“In short, here as everywhere else, let us beware of superfluous teleological principles…”
What had I been doing? I had no way of knowing what intersubjectivity was ongoing between these 2. Men and women get drunk, meet the wrong person and do stupid things all the time; how could I possibly know what I was looking at after a few miles traveled on the Metro, 10 feet of distance between us and a lifetime’s absence? I now actually felt a recessive resentment towards this woman for engaging my sympathy and concern when she apparently didn’t know what she wanted. But still, such vanity on my part; what means were even available to me to insert myself into their sad conversation that wouldn’t make things worse? It would certainly have been uncomfortable for all involved. But now this wouldn’t be a problem.
Actually, it just wouldn’t be my problem. The remainder of the incident proceeded quickly-enough that I sat in stupefied passivity. As the engineer announced the next station, the woman aroused herself from this embrace and said, “Ah, this is my stop!” She tried to get up, but the man wouldn’t leave his aisle seat or even shift his legs so she could get up. After a moment she brushed past him and darted to the middle exit door; he got up and quietly and calmly walked after her, still grinning. His face had had that same vacant smile for as long as I had seen it. As she made it out the door he still walked after her. At this point she just turned around and looked at him, as if she couldn’t believe he had followed her off the train. “No, don’t follow me,” she said, trying weakly to push him back on the train. He easily overcame this.
The train doors closed. I was now a passive actor as a matter of brute physical fact rather than as an effect of that weakness we call “polite behavior.” She had started off at a fast walk down the platform in the direction the train was moving. He walked after her, still grinning that strangely-expressionless grin. “Don’t follow me!” she shouted, as if in warning. A few moments later the train, still gaining speed, quickly passed her walking the other way. I didn’t see the man at all this time. There were other people on the platform; would they be as passive as the sparse crowd on this train? I looked around at my fellow passengers: A black teenage couple still sat a few rows behind me, some white college-age girls sat a few rows in front of me, facing us, and there was that peculiar weekend late-shift mix of those who go out late drinking and those who likely served them in some way. All seemed tired; none seemed to take much notice of the very ugly scene that had spilled out onto the platform not a minute before. I checked my phone: 1:15 am. There was a station attendant at that as at any Metro station; did she have the good sense in her current state to ask for help? The odds of violence at the station were low, if only because other people were present. But what if she actually tried to walk out of there alone?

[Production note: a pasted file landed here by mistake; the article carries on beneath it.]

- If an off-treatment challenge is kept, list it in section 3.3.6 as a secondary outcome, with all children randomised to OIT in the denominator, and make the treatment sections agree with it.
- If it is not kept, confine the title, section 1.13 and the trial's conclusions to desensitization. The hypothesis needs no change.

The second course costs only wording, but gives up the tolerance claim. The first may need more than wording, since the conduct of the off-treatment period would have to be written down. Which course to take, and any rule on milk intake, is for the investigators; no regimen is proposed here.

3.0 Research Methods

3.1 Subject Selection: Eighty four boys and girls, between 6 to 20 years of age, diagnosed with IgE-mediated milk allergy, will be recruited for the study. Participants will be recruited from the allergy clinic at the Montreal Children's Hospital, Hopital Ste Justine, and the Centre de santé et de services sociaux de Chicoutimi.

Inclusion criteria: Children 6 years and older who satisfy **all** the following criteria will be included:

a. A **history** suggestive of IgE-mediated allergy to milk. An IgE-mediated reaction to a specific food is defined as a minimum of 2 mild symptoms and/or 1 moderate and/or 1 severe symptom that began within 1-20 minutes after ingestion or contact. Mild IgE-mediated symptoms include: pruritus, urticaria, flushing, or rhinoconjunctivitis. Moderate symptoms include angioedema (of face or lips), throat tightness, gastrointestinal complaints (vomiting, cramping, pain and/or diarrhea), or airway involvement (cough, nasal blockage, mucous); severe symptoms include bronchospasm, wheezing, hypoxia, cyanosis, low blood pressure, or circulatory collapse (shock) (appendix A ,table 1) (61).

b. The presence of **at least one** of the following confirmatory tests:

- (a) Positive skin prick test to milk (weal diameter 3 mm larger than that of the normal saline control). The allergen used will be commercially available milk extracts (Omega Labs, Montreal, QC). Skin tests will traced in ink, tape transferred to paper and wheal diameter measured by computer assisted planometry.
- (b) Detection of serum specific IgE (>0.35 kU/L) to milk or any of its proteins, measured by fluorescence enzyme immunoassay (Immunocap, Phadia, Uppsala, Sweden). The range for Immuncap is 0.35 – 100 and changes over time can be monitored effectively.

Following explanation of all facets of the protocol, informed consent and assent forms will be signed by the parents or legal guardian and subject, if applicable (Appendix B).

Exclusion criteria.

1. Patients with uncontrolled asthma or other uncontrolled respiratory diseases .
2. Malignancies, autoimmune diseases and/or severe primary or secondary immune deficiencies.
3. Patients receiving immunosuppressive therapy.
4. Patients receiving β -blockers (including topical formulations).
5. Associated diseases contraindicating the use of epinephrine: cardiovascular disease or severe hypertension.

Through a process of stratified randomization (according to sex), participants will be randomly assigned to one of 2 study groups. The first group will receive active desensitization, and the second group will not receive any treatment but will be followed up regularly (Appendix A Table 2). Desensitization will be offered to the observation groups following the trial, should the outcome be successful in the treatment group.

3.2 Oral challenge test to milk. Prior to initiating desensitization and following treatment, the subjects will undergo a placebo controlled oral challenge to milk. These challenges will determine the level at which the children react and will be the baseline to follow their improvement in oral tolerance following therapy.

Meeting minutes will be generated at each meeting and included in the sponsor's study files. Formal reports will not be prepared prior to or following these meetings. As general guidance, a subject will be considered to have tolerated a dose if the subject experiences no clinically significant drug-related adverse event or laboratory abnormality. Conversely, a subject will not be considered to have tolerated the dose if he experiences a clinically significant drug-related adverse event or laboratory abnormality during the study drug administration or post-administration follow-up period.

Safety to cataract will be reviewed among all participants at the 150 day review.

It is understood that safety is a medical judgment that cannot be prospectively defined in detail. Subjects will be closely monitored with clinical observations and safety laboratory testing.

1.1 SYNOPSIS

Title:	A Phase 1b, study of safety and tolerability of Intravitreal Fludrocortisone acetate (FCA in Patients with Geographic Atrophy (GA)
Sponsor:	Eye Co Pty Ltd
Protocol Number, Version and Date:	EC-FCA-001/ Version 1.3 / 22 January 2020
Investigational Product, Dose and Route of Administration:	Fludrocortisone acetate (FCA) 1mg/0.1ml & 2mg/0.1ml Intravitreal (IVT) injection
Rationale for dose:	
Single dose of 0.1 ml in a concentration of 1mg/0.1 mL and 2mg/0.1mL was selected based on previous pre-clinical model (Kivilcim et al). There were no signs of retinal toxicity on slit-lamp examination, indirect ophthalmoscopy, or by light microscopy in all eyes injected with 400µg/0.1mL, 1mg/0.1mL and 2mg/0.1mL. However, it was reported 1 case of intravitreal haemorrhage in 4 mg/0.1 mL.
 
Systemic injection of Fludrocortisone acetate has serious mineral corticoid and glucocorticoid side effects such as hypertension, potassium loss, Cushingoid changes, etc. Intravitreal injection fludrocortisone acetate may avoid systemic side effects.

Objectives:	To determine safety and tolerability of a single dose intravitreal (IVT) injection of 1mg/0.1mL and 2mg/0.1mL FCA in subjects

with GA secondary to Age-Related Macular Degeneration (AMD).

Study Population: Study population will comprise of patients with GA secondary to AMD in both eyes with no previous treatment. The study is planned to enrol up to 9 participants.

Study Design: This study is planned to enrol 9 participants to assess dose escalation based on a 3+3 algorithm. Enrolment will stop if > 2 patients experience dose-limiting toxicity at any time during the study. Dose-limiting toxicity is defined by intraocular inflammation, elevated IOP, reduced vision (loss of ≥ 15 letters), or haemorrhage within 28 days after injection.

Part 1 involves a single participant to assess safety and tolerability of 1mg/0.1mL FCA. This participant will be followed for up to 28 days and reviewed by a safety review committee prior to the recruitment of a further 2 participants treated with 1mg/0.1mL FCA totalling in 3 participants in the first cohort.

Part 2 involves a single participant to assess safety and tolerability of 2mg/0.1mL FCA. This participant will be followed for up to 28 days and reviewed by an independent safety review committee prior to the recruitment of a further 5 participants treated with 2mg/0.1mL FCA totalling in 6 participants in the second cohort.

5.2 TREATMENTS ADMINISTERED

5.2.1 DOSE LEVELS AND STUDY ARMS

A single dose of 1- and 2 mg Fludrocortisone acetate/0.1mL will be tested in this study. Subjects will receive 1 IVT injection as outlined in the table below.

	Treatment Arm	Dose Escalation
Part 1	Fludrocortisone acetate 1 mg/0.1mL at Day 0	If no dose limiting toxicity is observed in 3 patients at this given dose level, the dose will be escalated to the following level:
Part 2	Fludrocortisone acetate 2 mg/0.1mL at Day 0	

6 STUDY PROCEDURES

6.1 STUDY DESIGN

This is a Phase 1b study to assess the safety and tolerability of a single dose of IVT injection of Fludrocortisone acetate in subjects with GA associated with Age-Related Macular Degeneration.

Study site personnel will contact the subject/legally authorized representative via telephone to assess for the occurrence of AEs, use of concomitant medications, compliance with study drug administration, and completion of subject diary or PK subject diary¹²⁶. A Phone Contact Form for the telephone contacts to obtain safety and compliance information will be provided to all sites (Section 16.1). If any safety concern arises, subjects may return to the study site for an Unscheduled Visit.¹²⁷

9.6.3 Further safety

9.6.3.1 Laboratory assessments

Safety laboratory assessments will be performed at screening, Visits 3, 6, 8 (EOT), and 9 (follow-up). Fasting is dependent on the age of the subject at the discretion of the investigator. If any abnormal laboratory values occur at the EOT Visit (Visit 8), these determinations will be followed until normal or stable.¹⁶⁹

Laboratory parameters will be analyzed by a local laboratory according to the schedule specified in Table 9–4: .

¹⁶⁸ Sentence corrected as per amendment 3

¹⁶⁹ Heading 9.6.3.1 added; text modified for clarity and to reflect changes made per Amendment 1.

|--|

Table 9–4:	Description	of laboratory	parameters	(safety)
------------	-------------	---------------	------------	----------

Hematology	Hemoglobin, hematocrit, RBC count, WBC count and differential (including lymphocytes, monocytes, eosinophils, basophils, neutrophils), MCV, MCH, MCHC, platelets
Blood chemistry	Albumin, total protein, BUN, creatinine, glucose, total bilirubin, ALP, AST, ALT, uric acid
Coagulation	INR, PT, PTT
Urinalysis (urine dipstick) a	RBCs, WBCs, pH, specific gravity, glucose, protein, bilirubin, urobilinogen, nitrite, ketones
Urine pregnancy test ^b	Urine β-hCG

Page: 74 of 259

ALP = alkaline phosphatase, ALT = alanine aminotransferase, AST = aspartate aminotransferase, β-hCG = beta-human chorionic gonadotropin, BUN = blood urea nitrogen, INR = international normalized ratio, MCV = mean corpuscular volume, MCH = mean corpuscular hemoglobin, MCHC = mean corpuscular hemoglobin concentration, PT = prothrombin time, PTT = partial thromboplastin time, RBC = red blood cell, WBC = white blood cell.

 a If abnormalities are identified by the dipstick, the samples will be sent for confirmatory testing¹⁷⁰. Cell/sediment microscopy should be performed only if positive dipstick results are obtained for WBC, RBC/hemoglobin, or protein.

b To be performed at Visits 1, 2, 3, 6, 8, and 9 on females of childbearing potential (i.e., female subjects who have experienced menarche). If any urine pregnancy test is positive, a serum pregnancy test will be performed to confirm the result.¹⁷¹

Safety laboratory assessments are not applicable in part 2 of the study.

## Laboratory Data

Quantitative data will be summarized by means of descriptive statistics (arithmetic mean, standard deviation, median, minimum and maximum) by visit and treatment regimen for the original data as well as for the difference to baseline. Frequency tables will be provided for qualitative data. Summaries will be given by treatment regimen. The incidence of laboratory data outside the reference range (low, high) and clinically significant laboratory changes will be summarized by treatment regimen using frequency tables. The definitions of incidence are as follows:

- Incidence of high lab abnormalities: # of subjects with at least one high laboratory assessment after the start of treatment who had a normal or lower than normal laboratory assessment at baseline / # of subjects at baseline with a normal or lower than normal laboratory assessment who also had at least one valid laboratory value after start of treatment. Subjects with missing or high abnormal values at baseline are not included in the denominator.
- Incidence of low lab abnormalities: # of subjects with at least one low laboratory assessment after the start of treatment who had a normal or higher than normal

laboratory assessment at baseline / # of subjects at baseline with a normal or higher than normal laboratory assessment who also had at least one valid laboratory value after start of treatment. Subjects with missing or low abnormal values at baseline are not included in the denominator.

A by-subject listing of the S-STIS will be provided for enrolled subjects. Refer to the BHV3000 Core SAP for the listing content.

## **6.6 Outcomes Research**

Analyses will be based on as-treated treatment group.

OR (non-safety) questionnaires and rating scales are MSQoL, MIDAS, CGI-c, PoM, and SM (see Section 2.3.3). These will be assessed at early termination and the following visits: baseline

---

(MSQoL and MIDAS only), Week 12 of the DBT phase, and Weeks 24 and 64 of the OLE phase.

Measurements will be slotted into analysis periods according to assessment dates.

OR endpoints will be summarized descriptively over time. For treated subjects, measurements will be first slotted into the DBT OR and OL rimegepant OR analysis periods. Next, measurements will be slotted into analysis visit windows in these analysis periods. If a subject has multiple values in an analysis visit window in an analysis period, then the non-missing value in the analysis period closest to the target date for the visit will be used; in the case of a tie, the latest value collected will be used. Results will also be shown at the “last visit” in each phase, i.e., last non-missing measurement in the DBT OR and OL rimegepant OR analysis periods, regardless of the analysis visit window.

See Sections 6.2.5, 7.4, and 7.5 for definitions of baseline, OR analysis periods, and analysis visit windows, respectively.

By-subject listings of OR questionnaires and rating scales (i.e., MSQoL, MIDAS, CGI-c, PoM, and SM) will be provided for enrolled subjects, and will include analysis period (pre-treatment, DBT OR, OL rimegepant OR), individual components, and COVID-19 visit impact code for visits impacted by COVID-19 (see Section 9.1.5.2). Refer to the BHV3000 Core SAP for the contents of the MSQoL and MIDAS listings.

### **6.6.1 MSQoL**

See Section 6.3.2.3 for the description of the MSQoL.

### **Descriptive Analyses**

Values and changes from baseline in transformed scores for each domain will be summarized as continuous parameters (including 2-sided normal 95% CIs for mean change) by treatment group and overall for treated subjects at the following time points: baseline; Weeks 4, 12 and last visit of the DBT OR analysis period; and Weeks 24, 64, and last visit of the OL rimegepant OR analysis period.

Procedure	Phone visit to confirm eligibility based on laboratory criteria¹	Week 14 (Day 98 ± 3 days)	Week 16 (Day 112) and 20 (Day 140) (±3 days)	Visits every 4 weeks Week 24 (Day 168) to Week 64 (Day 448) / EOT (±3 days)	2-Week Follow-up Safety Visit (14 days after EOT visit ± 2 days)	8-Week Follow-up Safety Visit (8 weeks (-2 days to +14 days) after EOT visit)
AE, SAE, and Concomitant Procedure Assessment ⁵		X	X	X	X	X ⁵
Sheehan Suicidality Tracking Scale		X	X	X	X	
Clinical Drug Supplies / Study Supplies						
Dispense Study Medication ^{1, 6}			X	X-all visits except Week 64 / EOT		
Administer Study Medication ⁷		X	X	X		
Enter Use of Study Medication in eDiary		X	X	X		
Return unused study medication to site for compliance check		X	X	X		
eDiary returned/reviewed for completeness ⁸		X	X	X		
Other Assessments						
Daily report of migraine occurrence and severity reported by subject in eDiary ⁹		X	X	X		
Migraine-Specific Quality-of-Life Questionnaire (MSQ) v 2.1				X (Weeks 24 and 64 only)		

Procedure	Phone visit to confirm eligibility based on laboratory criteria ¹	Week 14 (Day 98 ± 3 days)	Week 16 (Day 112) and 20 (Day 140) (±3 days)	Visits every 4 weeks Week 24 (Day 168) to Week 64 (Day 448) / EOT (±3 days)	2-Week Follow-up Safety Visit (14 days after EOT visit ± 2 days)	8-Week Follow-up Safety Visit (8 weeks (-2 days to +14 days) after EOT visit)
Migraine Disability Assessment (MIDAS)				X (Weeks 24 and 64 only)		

I wouldn’t even think of calling the police until I was halfway home from my Metro stop about 10 minutes later. Even then I had no idea if it would have been a good idea at the time. What would I have said, “Quick, send a patrol car over to Brookland, a woman is being sexually harassed by a man and they might still be there when the situation escalates!” What I could have done considering the late train service–and what I didn’t remotely consider doing–was get off at that station myself and watch the situation, phone at the ready for any contingency.
So, there we were, a motley crew on a graveyard-shift train indeed. In the end I flattered myself when I thought I was looking out for a woman in trouble. I was really like everyone else on this train–all of us Nietzsche’s “souls of subjective multiplicity” or “souls as social structure of the drives and affects,” though in all of us the risk-averse and selfish qualities won-out, and we all just shifted in our seats while some thug proceeded to have his way with a woman traveling alone. We probably all imagined the situation was a mundane one, or that it wasn’t our place to tell the young woman what company she should keep, or maybe some of us told ourselves that we were traveling with others and that it would be wrong to bring this on them, too. 1 young man was spared even this level of indecision: He was listening to his iPod, which was playing loud but remarkably-agreeable pop music. Worst, perhaps, we imagined that someone else would take care of it. After all, there were a lot of people around…
After passing over many obtuse expressions at many obtuse angles, I looked out the window of the train. Between stations it was pitch-black–not a soul in sight.
I saw this coming and succumbed to the same apathy as anyone. I humbly ask that when you get a bad feeling, you shake yourself out of your somnambulism and look out for someone else. It’s dark out there–not a soul in sight.